[Cryptography] Zoom publishes draft cryptographic design for end-to-end encryption

other.arkitech other.arkitech at protonmail.com
Tue May 26 18:56:14 EDT 2020

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‐‐‐‐‐‐‐ Original Message ‐‐‐‐‐‐‐
On Tuesday, May 26, 2020 2:00 AM, John Gilmore <gnu at toad.com> wrote:

> Blog post:
> https://blog.zoom.us/wordpress/2020/05/22/zoom-publishes-draft-design-of-end-to-end-encryption-offering/
> Draft design:
> https://github.com/zoom/zoom-e2e-whitepaper/raw/master/zoom_e2e.pdf
> E2E Encryption for Zoom Meetings
> Josh Blum, Simon Booth, Oded Gal, Maxwell Krohn, Karan Lyons, Antonio
> Marcedone, Mike Maxim, Merry Ember Mou, Jack O’Connor, Miles Steele,
> Matthew Green(*), Lea Kissner, and Alex Stamos(**)
> Zoom Video Communications
> -   Johns Hopkins University
>     ** Stanford University
>     May 22, 2020
>     Version 1
>     Introduction
>     Hundreds of millions of participants join Zoom Meetings each day. They
>     use Zoom to learn among classmates scattered by recent events, to
>     connect with friends and family, to collab- orate with colleagues and,
>     in some cases, to discuss critical matters of state. Zoom users
>     deserve excellent security guarantees, and Zoom is working to provide
>     these protections in a transparent and peer-reviewed process. This
>     document, mindful of practical constraints, proposes major security
>     and privacy upgrades for Zoom.
>     We are at the beginning of a process of consultation with multiple
>     stakeholders, including clients, cryptography experts, and civil
>     society. As we receive feedback, we will update this document to
>     reflect changes in roadmap and cryptographic design.
>     ...
>     This proposal lays out a long-term roadmap for E2E security in Zoom in
>     four phases. The first phase is an upgrade of the meeting key
>     exchange protocol to use public-key cryptography, hiding all secret
>     keys from the server. The next three phases harden the notion of a
>     user’s identity—even across multiple devices—to help maintain server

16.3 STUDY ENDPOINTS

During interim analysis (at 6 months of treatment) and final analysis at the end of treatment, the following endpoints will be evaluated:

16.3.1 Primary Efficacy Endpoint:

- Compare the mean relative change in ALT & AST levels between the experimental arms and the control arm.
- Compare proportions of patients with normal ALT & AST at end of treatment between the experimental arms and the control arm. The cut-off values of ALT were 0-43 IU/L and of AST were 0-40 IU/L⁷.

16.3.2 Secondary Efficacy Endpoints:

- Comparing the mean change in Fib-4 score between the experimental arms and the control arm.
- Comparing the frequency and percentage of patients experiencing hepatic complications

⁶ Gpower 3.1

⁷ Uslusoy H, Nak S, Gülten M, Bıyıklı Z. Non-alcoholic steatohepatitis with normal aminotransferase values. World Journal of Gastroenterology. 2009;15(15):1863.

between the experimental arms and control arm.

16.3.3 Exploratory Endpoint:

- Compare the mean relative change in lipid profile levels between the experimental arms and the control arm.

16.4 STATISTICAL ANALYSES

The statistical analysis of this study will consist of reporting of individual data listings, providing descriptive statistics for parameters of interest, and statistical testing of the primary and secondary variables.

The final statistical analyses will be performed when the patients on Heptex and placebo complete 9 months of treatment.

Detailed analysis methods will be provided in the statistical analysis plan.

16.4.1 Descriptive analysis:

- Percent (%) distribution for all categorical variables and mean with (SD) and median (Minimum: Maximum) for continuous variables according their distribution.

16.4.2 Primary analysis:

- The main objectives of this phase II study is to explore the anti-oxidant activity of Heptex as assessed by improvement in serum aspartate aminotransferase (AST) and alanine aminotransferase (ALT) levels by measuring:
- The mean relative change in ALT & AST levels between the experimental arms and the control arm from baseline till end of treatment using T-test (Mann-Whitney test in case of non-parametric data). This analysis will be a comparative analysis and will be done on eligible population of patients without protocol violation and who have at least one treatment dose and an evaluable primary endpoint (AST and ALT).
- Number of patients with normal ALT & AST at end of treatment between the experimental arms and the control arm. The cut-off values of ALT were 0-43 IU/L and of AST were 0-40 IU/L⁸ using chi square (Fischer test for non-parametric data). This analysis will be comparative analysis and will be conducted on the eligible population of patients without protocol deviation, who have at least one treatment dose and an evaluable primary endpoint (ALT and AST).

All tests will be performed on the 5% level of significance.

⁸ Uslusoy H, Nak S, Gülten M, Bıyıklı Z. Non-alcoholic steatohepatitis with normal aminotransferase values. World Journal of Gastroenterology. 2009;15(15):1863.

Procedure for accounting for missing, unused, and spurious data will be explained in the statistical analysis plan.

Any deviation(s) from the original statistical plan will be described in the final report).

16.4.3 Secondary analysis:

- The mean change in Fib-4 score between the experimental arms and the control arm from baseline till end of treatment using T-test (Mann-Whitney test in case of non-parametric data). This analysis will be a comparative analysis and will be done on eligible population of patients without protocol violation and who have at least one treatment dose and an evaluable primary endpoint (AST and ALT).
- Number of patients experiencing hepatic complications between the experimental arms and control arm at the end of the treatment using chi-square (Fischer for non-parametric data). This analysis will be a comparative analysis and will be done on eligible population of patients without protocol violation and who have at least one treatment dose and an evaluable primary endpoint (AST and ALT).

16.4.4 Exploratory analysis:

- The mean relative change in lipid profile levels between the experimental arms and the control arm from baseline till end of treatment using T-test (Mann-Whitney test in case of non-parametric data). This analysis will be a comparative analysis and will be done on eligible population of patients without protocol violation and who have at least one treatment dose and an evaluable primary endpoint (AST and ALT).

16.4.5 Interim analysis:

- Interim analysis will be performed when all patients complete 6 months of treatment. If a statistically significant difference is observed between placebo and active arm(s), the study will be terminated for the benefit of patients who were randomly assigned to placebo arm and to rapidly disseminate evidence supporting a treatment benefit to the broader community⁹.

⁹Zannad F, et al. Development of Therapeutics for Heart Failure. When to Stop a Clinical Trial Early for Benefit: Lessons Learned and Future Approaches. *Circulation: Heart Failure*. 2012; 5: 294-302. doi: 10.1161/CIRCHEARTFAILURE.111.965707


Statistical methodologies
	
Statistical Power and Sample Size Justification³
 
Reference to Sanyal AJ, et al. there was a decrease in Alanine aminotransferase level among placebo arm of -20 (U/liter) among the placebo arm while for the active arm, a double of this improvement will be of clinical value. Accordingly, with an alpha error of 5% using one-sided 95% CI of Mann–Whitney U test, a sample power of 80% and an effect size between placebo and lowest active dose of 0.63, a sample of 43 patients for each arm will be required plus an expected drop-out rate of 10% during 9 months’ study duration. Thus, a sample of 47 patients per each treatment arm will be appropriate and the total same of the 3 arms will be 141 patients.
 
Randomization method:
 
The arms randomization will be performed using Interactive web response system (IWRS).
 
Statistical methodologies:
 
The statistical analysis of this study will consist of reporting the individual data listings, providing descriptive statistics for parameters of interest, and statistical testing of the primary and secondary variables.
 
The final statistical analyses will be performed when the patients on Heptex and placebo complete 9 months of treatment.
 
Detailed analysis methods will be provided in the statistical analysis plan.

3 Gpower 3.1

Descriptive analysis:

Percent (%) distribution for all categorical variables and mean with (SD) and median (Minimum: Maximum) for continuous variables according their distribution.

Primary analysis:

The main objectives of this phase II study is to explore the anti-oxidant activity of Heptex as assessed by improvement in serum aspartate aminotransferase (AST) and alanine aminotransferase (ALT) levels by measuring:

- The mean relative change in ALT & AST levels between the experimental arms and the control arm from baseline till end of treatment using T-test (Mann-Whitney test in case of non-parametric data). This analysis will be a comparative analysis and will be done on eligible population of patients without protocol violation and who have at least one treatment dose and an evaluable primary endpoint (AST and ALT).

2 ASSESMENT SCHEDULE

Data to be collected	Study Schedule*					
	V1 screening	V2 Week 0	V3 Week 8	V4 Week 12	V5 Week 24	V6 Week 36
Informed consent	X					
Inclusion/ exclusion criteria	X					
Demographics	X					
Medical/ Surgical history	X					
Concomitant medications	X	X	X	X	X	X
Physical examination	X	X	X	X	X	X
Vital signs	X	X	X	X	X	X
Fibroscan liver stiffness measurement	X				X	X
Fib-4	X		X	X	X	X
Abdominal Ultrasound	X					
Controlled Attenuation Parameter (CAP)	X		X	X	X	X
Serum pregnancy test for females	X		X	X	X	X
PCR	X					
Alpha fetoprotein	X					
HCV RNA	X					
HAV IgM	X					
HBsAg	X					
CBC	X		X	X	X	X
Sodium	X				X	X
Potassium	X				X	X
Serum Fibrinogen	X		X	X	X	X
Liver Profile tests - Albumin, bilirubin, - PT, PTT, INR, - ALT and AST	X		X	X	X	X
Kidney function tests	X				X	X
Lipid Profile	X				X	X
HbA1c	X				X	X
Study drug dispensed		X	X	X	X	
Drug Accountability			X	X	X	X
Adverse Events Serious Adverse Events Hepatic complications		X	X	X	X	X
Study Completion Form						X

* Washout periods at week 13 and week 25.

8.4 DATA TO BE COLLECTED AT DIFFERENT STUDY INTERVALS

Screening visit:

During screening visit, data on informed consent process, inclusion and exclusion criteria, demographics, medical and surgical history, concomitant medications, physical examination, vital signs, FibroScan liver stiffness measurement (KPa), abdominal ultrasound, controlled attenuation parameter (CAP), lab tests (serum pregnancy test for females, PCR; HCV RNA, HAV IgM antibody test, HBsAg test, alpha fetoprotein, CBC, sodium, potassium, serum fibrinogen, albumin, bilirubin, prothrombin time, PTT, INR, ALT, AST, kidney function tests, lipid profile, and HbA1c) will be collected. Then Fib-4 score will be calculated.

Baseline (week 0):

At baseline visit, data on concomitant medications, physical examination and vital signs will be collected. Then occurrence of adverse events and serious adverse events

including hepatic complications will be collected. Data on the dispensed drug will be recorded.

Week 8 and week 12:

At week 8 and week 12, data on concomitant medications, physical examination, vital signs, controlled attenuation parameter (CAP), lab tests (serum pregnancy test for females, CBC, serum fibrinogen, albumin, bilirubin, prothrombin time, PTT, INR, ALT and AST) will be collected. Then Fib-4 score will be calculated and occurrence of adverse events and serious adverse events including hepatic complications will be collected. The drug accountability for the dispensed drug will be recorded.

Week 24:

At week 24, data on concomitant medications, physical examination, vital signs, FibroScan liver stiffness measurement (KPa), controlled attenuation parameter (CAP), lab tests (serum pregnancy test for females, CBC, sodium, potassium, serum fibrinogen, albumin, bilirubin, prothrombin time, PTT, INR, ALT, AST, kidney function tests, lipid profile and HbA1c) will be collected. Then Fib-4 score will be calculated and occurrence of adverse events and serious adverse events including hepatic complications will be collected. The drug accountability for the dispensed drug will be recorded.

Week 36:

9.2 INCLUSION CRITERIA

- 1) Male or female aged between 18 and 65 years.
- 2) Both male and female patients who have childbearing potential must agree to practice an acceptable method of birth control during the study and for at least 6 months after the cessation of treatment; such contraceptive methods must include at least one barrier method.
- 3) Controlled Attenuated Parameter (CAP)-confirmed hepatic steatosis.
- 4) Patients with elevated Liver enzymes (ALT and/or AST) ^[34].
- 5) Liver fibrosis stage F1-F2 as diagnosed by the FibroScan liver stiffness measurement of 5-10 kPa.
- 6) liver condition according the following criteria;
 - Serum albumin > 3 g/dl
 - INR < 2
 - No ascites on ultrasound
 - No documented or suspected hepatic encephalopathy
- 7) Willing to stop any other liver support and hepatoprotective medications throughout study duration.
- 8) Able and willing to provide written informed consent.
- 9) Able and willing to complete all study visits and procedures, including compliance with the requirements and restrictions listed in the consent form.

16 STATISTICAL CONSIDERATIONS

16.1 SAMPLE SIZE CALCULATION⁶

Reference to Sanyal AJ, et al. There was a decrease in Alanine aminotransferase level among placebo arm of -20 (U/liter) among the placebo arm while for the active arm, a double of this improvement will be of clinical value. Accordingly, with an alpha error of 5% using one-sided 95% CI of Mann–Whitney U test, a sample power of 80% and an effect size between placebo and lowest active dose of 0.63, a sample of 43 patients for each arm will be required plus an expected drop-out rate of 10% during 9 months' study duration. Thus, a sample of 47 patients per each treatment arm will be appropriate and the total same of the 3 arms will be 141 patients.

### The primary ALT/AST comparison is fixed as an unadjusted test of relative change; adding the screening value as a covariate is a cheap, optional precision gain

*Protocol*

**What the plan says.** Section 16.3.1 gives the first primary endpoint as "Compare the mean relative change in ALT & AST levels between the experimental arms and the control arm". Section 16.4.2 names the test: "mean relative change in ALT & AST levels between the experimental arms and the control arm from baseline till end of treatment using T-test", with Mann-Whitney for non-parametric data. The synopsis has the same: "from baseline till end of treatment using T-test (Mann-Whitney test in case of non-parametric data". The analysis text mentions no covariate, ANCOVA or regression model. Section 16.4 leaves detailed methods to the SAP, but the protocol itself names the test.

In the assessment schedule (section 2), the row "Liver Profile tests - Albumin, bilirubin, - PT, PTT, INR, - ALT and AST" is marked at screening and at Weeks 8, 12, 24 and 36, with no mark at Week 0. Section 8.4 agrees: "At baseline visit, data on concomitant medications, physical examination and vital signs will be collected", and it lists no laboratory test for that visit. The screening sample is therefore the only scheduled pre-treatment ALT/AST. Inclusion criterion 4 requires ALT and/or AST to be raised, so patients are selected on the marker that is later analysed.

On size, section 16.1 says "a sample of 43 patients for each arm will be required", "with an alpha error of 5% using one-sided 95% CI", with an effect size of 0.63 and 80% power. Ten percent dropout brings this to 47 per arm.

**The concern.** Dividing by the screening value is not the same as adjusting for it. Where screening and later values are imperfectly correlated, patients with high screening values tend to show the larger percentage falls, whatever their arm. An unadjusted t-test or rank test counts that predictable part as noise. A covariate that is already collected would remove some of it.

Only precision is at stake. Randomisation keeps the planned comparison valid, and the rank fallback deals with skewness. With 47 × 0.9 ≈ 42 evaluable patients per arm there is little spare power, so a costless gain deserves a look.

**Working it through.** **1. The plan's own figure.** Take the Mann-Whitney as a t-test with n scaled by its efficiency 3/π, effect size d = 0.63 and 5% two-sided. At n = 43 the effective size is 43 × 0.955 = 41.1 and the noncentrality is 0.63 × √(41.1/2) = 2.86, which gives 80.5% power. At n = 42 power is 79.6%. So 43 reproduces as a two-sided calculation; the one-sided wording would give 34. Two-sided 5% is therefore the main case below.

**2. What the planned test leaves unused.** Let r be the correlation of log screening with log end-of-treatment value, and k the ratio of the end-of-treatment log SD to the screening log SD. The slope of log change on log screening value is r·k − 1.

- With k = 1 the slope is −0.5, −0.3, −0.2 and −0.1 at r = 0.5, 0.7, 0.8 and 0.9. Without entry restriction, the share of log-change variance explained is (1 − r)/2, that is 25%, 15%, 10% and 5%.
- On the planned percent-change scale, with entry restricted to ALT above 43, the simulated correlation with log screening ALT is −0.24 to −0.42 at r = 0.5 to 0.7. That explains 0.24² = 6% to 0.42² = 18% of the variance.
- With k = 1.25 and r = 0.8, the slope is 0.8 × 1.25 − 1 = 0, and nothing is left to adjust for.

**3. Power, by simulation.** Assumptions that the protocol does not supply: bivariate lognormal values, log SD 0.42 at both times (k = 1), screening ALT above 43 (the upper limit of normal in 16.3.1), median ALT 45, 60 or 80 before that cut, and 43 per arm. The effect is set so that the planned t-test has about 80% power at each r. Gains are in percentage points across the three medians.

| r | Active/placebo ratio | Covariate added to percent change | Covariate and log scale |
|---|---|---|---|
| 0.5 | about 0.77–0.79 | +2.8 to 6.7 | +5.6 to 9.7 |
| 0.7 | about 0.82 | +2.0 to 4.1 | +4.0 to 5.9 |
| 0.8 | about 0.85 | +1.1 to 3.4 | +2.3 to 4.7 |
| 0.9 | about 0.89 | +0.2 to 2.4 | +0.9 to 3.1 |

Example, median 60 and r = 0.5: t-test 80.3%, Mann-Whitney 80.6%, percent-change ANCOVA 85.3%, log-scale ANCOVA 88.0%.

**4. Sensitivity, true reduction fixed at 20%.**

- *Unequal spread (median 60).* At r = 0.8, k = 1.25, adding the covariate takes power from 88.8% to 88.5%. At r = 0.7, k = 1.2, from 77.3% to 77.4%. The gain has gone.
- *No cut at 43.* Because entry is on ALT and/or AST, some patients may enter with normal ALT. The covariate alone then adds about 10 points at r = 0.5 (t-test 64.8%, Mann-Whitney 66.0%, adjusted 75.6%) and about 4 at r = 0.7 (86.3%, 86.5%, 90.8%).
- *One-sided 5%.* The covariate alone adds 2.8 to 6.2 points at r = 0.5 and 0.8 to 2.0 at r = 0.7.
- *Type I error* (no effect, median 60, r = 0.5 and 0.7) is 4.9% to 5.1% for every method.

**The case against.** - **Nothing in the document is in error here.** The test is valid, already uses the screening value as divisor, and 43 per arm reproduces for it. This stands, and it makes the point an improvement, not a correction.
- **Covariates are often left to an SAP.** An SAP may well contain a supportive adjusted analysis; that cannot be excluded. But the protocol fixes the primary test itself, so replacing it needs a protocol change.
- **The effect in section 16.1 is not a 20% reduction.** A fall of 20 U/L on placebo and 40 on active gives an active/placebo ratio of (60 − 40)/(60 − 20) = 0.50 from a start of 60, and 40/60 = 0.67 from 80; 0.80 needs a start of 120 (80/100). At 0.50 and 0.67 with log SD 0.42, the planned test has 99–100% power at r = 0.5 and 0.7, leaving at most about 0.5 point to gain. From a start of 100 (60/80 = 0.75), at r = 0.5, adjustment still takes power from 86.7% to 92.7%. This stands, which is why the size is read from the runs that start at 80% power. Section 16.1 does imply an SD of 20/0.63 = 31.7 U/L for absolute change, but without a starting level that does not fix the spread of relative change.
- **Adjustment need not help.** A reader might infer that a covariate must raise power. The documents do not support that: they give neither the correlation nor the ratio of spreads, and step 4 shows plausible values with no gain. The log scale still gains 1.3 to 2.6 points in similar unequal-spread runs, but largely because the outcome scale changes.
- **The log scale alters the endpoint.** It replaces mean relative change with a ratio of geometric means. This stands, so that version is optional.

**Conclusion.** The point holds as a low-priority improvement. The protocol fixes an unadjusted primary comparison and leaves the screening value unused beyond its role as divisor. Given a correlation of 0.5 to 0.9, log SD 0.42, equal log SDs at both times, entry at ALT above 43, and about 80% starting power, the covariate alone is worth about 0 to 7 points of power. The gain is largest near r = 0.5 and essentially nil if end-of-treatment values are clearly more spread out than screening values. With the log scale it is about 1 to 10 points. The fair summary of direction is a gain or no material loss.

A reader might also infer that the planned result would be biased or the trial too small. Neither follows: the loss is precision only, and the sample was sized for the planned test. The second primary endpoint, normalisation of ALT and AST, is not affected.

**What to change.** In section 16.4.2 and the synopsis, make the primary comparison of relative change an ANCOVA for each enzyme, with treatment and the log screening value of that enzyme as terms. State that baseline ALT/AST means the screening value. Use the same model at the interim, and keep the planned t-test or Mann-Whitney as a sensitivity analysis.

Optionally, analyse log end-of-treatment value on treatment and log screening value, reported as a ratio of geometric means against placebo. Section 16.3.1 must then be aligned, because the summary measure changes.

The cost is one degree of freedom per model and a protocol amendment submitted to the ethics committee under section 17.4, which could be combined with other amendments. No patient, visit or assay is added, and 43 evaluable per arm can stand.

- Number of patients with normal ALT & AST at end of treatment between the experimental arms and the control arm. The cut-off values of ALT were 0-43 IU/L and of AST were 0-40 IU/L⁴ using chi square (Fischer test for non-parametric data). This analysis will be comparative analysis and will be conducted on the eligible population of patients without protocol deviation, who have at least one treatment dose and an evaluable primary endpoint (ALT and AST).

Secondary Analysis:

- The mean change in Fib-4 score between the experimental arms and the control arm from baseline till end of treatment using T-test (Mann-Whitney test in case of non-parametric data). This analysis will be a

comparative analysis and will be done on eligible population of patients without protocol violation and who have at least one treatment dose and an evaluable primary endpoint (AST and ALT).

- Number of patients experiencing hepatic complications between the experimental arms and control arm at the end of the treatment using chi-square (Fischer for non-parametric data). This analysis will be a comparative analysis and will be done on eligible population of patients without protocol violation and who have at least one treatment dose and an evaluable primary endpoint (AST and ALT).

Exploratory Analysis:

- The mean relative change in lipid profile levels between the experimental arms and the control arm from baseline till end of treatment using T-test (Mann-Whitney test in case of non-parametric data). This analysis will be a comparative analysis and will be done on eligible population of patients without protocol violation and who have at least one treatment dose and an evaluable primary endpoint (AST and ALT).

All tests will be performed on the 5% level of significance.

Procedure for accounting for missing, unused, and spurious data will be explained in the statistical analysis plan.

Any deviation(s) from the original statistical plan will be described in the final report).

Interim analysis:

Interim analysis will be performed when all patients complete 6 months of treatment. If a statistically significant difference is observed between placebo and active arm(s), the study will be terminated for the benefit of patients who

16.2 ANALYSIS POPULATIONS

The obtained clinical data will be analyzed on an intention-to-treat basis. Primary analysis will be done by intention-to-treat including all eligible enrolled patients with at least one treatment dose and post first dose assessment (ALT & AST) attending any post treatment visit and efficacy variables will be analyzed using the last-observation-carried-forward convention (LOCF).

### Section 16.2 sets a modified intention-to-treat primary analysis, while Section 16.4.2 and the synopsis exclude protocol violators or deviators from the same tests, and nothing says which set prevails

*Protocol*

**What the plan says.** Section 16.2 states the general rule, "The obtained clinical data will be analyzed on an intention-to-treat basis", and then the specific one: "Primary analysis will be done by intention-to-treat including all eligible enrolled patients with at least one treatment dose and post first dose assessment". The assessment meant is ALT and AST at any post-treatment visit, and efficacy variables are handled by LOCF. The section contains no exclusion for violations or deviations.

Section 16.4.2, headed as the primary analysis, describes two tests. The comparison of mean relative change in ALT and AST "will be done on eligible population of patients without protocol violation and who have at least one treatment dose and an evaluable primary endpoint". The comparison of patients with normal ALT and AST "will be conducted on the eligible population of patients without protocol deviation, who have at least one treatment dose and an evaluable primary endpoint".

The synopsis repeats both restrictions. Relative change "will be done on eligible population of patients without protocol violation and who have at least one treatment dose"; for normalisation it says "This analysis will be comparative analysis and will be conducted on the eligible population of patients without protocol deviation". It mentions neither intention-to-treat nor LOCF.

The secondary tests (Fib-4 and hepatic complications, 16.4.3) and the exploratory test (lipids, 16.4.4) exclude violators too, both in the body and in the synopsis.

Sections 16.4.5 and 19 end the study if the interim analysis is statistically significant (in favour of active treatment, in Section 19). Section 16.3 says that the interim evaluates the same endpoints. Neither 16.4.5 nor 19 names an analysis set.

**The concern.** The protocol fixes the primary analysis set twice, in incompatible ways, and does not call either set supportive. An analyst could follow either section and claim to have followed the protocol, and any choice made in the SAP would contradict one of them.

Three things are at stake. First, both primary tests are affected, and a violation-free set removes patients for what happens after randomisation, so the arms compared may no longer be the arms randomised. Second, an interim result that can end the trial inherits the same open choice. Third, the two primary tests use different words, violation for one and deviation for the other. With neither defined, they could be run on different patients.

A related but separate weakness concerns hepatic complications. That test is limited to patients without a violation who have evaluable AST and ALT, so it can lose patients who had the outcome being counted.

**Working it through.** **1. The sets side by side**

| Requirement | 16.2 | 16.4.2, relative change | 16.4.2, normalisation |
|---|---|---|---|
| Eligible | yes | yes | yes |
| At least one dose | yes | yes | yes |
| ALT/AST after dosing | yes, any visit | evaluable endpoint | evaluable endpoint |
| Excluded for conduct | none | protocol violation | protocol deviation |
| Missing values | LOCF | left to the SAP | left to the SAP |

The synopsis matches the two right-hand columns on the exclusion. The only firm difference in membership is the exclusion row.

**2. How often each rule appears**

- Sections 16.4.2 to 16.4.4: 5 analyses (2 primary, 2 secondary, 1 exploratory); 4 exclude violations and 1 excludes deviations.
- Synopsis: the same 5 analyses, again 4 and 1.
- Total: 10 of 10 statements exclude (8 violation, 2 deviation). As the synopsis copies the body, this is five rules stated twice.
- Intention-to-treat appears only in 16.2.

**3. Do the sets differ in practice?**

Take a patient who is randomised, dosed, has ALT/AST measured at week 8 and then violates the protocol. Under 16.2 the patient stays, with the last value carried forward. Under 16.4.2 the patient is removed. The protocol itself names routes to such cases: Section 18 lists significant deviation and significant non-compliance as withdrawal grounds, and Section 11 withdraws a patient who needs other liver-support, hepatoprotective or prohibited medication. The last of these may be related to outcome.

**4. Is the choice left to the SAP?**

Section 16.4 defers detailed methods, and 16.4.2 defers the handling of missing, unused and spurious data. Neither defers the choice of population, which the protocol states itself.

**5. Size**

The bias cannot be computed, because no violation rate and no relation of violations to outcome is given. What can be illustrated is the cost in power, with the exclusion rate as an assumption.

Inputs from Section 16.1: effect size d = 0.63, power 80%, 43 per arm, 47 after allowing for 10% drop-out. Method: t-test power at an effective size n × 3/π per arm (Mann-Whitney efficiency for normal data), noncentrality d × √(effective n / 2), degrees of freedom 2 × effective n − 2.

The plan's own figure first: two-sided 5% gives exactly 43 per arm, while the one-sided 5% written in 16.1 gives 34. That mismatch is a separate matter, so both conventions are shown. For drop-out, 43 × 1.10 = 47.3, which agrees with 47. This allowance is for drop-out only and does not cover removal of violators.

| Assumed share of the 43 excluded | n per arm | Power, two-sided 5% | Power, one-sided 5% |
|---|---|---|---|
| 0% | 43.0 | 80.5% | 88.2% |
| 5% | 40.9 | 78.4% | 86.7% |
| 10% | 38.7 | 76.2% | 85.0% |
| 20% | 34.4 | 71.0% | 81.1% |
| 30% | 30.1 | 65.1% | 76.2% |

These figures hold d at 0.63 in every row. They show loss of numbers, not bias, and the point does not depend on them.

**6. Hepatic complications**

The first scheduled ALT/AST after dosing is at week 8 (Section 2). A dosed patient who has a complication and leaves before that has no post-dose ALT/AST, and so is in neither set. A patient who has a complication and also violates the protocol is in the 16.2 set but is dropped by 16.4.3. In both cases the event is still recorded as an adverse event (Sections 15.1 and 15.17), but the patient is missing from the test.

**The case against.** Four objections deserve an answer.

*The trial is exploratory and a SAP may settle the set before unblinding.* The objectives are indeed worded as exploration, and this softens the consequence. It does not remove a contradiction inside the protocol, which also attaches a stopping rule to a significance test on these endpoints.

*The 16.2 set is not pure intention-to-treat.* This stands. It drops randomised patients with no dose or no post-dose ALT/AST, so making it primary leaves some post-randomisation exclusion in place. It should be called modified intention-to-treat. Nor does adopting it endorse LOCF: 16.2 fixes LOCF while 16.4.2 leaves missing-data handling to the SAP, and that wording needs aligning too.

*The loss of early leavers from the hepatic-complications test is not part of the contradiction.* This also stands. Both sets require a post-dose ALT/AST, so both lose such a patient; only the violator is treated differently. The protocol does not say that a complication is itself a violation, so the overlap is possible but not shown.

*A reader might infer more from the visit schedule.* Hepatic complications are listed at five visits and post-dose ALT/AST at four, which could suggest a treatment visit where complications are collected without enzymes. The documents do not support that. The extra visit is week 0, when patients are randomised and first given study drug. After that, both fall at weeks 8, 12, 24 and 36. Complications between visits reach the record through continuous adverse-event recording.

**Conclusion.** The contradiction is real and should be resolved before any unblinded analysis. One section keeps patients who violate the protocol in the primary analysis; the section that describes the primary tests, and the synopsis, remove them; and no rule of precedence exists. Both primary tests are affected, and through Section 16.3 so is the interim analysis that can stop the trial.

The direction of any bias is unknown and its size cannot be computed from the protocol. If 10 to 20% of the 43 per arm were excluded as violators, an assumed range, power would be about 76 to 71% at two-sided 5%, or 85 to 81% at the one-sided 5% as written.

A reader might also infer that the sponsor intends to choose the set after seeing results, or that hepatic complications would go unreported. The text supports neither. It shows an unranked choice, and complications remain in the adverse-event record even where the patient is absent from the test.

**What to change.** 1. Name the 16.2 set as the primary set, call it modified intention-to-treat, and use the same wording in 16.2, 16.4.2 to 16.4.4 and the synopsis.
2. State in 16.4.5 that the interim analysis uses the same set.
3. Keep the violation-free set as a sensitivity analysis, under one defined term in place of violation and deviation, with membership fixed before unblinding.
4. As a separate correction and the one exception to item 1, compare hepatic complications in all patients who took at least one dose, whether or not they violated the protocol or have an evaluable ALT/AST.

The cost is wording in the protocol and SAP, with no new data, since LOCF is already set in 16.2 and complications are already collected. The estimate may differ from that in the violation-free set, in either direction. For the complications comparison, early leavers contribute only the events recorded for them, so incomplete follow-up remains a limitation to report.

>     honesty in the key exchange and to give hosts better information when
>     allowing or disallowing participation in a meeting. We provide the
>     most detail for the earliest stages. We surmise that the specifics of
>     later phases will change with more implementation and deployment
>     experience.
>     ...
>     In an ideal world, all public key cryptographic operations could
>     happen via Diffie-Hellman over Curve25519 [3], and EdDSA over Ed25519
>     [4]. Relative to others, this curve and algorithm family have shown
>     a consistent track record for resilience to common cryptographic
>     attacks and implementation mistakes. These algorithms are currently in
>     review for FIPS certification but, unfortunately, are not currently
>     approved. Therefore, in some cases (like government uses that require
>     FIPS certification) we must fall back to FIPS-approved algorithms,
>     like ECDSA and ECDH over curve P-384. The protocol below has support
>     for both algorithm families, and for now “doubles up” all public key
>     operations. This technique eliminates error-prone branching. Once
>     certification succeeds, we can safely “no-op” the operations over
>     P-384.

I wonder why not using the same secp256k1 used by Bitcoin. It is bullet proof as it is publicly able to keep safe billions in capitalization.
I wonder why this is not the cypher suite of choice today.

>     John
>     PS: I think I see a denial-of-service attack in section 3.7.3,
>     "Participant Join (Leader)". If a second participant Mallory can post
>     an invalid signed binding claiming to be for a first participant Bob,
>     to the meeting's crypto bulletin board, then the leader's algorithm
>     aborts ("If verification fails, it aborts"), it doesn't post the
>     encrypted meeting key for Bob, and Bob is locked out of the meeting.
>     Fixing this may mean more tightly specifying how the "bulletin board"
>     works, as opposed to letting any participant post any message to it
>     at any time.
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